How do you append to the file instead of overwriting it? Is there a special function that appends to the file?

up vote 2003 down vote accepted
with open("test.txt", "a") as myfile:
    myfile.write("appended text")
  • 6
    This from the tutorial may be useful as well. – Dan Jul 29 '11 at 22:44
  • 21
    I noticed that many people are using the with open(file, "a") method. I am maybe old fashioned, but what is the advantage over open(file, "a") ... file.close() – user2015601 Jun 12 '13 at 16:33
  • 55
    bluewoodtree: The benefits are similar to that of RAII in C++. If you forget close(), it might take a while before the file is actually closed. It is easier that you might think to forget it when the code has multiple exit points, exceptions and so on. – Petter Jun 13 '13 at 17:37
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    print("appended text", file=myfile) is also possible, for a more familiar api. – Thomas Ahle Mar 9 '14 at 19:44
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    @Tom: no. open() doesn't hardcode utf-8. It uses locale.getpreferredencoding(False). Pass encoding="utf-8" parameter explicitly if know that the file uses utf-8 encoding. – jfs Dec 29 '14 at 1:56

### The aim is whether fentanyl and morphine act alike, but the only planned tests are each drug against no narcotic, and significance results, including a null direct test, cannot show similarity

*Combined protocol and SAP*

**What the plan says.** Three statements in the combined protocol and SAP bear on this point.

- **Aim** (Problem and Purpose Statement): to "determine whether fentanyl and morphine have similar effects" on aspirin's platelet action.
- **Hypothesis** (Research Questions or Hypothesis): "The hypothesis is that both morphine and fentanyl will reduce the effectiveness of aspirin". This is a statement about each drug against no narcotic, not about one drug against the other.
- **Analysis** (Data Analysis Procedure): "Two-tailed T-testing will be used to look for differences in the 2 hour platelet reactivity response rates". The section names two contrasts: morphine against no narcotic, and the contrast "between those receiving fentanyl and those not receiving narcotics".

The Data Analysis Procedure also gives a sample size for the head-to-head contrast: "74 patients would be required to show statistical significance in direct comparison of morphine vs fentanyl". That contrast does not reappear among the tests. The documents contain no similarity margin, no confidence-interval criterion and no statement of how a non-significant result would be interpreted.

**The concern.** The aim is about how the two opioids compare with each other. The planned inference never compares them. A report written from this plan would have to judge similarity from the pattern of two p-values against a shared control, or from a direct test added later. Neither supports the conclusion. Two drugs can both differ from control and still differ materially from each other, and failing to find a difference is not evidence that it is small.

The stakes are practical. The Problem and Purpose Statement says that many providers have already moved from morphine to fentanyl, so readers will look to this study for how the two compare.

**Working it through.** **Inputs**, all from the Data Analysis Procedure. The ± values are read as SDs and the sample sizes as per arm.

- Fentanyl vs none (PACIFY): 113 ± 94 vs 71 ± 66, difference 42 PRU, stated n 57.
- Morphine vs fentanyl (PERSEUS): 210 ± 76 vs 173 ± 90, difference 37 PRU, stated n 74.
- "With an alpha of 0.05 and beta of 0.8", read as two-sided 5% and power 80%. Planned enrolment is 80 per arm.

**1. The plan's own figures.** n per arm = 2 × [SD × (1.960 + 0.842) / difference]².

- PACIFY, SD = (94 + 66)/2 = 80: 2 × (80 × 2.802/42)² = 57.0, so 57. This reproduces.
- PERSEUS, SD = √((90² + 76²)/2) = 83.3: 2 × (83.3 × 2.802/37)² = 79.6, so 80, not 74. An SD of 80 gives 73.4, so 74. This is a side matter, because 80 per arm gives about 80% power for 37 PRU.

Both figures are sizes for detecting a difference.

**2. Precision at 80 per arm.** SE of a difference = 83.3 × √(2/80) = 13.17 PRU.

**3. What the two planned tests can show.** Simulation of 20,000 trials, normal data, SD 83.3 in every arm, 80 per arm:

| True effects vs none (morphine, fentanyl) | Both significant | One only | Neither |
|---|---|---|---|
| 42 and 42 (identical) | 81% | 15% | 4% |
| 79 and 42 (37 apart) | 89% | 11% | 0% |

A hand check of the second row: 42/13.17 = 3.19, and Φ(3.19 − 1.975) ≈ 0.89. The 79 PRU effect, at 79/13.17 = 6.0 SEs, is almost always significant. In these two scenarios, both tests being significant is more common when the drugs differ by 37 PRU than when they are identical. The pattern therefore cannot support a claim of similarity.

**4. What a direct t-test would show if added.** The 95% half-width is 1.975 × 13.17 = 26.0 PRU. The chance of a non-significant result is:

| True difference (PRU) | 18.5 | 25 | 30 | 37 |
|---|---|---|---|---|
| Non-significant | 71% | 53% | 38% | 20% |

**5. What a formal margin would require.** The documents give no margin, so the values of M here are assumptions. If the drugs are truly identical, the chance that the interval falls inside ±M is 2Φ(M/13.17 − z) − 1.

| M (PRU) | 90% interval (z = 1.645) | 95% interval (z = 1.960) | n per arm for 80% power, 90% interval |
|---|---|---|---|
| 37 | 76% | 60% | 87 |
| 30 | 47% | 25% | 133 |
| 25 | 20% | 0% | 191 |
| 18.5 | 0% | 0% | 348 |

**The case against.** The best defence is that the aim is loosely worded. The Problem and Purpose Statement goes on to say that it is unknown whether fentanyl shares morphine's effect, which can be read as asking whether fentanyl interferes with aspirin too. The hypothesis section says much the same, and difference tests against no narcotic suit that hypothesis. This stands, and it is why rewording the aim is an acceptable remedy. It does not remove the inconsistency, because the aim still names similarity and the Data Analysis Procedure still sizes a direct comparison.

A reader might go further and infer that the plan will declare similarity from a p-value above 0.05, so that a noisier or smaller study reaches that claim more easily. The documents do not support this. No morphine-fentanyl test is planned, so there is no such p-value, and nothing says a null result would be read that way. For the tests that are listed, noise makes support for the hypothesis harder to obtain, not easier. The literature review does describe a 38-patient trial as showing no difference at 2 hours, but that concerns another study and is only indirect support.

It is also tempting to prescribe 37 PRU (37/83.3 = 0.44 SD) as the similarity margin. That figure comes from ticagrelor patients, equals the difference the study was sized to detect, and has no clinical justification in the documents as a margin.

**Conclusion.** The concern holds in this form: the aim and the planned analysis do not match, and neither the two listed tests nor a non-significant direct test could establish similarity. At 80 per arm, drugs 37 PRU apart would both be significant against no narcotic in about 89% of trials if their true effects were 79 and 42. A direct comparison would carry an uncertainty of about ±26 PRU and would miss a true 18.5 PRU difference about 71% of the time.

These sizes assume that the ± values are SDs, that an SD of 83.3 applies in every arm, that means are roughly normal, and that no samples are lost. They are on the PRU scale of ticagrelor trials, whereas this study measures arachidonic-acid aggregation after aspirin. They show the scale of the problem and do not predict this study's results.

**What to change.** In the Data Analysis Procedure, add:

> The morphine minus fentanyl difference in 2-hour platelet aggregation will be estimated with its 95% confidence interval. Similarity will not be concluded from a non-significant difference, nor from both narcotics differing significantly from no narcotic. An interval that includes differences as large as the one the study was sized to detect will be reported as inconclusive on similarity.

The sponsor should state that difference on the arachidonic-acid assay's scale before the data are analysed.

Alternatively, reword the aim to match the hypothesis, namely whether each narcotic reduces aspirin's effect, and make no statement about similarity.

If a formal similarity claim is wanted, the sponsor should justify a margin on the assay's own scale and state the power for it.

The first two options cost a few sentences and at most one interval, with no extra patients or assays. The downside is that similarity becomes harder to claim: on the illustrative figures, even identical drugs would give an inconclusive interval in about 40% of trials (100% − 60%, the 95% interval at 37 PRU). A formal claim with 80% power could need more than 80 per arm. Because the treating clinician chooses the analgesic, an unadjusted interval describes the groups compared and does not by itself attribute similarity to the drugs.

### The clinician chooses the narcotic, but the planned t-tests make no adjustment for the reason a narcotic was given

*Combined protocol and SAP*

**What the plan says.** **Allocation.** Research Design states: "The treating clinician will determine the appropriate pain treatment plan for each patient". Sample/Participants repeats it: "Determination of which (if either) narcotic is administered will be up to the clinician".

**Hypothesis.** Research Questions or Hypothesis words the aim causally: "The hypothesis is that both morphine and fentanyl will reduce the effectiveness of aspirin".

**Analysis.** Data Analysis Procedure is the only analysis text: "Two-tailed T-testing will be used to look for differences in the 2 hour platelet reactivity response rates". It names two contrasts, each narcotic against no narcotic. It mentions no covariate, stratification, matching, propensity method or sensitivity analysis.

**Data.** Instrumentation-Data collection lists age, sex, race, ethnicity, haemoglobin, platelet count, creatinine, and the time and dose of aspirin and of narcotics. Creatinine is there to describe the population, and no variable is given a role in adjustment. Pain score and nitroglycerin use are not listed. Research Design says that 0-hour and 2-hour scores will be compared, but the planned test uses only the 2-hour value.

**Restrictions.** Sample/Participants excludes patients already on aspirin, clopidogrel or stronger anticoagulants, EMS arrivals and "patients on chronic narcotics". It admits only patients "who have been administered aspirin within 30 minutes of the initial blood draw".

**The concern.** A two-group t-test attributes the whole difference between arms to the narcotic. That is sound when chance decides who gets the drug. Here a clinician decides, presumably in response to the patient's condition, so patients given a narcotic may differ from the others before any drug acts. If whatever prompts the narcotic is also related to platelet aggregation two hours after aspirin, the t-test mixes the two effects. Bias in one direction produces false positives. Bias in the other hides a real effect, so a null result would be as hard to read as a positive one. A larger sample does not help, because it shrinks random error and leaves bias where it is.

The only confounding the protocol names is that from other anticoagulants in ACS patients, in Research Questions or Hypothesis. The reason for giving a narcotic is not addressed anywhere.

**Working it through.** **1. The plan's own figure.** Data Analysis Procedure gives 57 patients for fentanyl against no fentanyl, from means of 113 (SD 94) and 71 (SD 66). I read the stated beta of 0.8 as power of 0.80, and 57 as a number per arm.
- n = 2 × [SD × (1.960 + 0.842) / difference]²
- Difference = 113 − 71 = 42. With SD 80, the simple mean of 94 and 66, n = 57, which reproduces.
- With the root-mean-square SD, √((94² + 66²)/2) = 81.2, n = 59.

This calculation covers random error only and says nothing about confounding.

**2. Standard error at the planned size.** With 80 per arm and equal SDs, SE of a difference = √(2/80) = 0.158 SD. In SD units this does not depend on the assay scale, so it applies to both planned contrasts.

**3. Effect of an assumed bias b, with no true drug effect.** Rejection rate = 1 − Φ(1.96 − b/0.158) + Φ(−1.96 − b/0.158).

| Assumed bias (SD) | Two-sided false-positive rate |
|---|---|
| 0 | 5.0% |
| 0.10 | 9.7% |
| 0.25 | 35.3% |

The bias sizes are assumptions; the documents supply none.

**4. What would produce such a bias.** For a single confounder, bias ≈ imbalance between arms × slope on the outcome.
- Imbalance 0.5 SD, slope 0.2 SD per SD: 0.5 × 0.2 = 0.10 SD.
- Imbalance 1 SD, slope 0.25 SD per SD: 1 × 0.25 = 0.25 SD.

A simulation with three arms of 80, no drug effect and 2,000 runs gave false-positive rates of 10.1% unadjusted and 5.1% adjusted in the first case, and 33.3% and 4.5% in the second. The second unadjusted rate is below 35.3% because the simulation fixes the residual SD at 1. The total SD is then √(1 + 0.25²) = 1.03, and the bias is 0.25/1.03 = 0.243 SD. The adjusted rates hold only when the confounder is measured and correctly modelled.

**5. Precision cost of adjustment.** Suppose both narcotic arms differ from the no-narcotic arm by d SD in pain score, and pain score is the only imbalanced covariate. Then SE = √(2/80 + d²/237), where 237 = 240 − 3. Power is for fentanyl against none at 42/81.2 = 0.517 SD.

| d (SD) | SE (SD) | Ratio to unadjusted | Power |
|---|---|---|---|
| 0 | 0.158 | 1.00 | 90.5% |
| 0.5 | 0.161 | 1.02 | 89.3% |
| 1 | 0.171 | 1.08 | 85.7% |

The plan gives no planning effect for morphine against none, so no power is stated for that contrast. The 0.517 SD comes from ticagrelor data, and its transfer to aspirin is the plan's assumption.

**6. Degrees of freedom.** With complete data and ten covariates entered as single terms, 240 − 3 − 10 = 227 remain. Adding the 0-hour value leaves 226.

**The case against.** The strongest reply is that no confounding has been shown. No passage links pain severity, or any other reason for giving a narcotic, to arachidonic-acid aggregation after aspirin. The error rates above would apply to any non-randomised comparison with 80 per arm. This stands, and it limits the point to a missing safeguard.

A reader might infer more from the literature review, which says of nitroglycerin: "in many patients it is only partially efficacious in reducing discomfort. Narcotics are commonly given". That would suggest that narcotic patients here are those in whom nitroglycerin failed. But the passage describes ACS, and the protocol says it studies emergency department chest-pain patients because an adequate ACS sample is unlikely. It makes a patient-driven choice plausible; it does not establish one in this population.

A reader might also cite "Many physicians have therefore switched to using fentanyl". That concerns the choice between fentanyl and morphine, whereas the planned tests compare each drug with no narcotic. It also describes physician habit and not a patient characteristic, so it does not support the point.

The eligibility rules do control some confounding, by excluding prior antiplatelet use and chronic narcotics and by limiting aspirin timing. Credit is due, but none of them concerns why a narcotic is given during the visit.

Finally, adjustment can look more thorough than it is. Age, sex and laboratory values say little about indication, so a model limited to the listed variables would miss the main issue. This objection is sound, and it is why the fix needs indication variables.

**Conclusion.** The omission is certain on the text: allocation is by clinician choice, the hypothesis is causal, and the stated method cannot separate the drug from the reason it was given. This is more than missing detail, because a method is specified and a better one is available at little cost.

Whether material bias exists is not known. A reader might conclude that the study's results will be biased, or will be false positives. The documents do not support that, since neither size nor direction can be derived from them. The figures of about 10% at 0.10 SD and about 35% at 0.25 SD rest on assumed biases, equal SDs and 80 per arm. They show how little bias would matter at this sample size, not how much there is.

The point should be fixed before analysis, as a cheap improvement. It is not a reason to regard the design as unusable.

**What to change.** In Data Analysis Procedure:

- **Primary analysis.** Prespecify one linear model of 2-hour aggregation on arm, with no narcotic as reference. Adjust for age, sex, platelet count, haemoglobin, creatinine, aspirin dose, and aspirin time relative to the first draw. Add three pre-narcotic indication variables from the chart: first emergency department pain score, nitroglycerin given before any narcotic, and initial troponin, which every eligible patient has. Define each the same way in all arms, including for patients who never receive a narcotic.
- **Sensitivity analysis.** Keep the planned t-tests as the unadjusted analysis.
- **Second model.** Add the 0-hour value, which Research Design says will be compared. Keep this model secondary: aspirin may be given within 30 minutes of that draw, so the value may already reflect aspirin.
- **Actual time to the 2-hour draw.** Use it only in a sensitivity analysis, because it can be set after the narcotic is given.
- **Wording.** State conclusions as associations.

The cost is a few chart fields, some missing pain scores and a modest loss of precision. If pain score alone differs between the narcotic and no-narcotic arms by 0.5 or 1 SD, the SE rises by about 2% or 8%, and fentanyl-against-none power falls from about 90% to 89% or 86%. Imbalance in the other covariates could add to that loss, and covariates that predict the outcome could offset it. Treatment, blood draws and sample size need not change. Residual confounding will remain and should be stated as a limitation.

You need to open the file in append mode, by setting "a" or "ab" as the mode. See open().

When you open with "a" mode, the write position will always be at the end of the file (an append). You can open with "a+" to allow reading, seek backwards and read (but all writes will still be at the end of the file!).

Example:

>>> with open('test1','wb') as f:
        f.write('test')
>>> with open('test1','ab') as f:
        f.write('koko')
>>> with open('test1','rb') as f:
        f.read()
'testkoko'

Note: Using 'a' is not the same as opening with 'w' and seeking to the end of the file - consider what might happen if another program opened the file and started writing between the seek and the write. On some operating systems, opening the file with 'a' guarantees that all your following writes will be appended atomically to the end of the file (even as the file grows by other writes).


A few more details about how the "a" mode operates (tested on Linux only). Even if you seek back, every write will append to the end of the file:

>>> f = open('test','a+') # Not using 'with' just to simplify the example REPL session
>>> f.write('hi')
>>> f.seek(0)
>>> f.read()
'hi'
>>> f.seek(0)
>>> f.write('bye') # Will still append despite the seek(0)!
>>> f.seek(0)
>>> f.read()
'hibye'

In fact, the fopen manpage states:

Opening a file in append mode (a as the first character of mode) causes all subsequent write operations to this stream to occur at end-of-file, as if preceded the call:

fseek(stream, 0, SEEK_END);

Old simplified answer (not using with):

Example: (in a real program use with to close the file - see the documentation)

>>> open("test","wb").write("test")
>>> open("test","a+b").write("koko")
>>> open("test","rb").read()
'testkoko'

I always do this,

f = open('filename.txt', 'a')
f.write("stuff")
f.close()

It's simple, but very useful.

  • 7